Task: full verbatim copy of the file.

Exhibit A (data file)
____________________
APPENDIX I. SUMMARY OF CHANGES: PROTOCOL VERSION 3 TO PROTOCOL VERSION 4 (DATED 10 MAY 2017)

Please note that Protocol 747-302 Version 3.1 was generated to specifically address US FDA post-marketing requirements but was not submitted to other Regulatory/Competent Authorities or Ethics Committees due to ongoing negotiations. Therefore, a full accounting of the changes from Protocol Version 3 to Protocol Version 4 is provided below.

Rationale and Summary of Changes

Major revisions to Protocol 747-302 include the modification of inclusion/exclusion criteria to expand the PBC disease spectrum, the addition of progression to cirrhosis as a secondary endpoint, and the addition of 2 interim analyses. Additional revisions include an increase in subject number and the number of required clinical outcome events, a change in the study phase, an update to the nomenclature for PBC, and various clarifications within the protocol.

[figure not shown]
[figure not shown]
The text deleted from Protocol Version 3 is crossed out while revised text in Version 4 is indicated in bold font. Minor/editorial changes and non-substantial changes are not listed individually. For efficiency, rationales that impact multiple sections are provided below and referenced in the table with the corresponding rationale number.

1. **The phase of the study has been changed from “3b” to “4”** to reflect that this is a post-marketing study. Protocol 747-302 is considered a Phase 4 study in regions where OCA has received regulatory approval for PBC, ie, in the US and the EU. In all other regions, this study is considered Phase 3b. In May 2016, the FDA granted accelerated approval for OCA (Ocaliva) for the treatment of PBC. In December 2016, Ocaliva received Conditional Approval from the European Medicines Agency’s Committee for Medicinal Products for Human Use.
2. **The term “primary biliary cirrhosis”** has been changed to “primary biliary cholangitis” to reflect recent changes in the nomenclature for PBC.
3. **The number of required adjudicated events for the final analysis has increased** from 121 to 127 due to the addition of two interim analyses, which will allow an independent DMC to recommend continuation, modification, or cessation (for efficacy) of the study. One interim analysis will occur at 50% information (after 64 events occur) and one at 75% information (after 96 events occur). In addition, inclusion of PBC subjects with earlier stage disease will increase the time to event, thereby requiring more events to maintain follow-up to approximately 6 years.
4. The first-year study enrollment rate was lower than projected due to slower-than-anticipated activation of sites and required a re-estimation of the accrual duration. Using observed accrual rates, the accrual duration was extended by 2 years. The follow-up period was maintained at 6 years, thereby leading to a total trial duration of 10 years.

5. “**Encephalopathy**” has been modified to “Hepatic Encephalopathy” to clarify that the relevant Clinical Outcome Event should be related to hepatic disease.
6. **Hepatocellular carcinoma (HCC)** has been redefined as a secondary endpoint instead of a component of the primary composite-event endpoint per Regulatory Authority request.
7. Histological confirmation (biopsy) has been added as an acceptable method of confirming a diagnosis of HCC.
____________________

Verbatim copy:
APPENDIX I. SUMMARY OF CHANGES: PROTOCOL VERSION 3 TO PROTOCOL VERSION 4 (DATED 10 MAY 2017)

Please note that Protocol 747-302 Version 3.1 was generated to specifically address US FDA post-marketing requirements but was not submitted to other Regulatory/Competent Authorities or Ethics Committees due to ongoing negotiations. Therefore, a full accounting of the changes from Protocol Version 3 to Protocol Version 4 is provided below.

Rationale and Summary of Changes

Major revisions to Protocol 747-302 include the modification of inclusion/exclusion criteria to expand the PBC disease spectrum, the addition of progression to cirrhosis as a secondary endpoint, and the addition of 2 interim analyses. Additional revisions include an increase in subject number and the number of required clinical outcome events, a change in the study phase, an update to the nomenclature for PBC, and various clarifications within the protocol.

[figure not shown]
[figure not shown]
The text deleted from Protocol Version 3 is crossed out while revised text in Version 4 is indicated in bold font. Minor/editorial changes and non-substantial changes are not listed individually. For efficiency, rationales that impact multiple sections are provided below and referenced in the table with the corresponding rationale number.

1. **The phase of the study has been changed from “3b” to “4”** to reflect that this is a post-marketing study. Protocol 747-302 is considered a Phase 4 study in regions where OCA has received regulatory approval for PBC, ie, in the US and the EU. In all other regions, this study is considered Phase 3b. In May 2016, the FDA granted accelerated approval for OCA (Ocaliva) for the treatment of PBC. In December 2016, Ocaliva received Conditional Approval from the European Medicines Agency’s Committee for Medicinal Products for Human Use.
2. **The term “primary biliary cirrhosis”** has been changed to “primary biliary cholangitis” to reflect recent changes in the nomenclature for PBC.
3. **The number of required adjudicated events for the final analysis has increased** from 121 to 127 due to the addition of two interim analyses, which will allow an independent DMC to recommend continuation, modification, or cessation (for efficacy) of the study. One interim analysis will occur at 50% information (after 64 events occur) and one at 75% information (after 96 events occur). In addition, inclusion of PBC subjects with earlier stage disease will increase the time to event, thereby requiring more events to maintain follow-up to approximately 6 years.
4. The first-year study enrollment rate was lower than projected due to slower-than-anticipated activation of sites and required a re-estimation of the accrual duration. Using observed accrual rates, the accrual duration was extended by 2 years. The follow-up period was maintained at 6 years, thereby leading to a total trial duration of 10 years.

5. “**Encephalopathy**” has been modified to “Hepatic Encephalopathy” to clarify that the relevant Clinical Outcome Event should be related to hepatic disease.
6. **Hepatocellular carcinoma (HCC)** has been redefined as a secondary endpoint instead of a component of the primary composite-event endpoint per Regulatory Authority request.
7. Histological confirmation (biopsy) has been added as an acceptable method of confirming a diagnosis of HCC.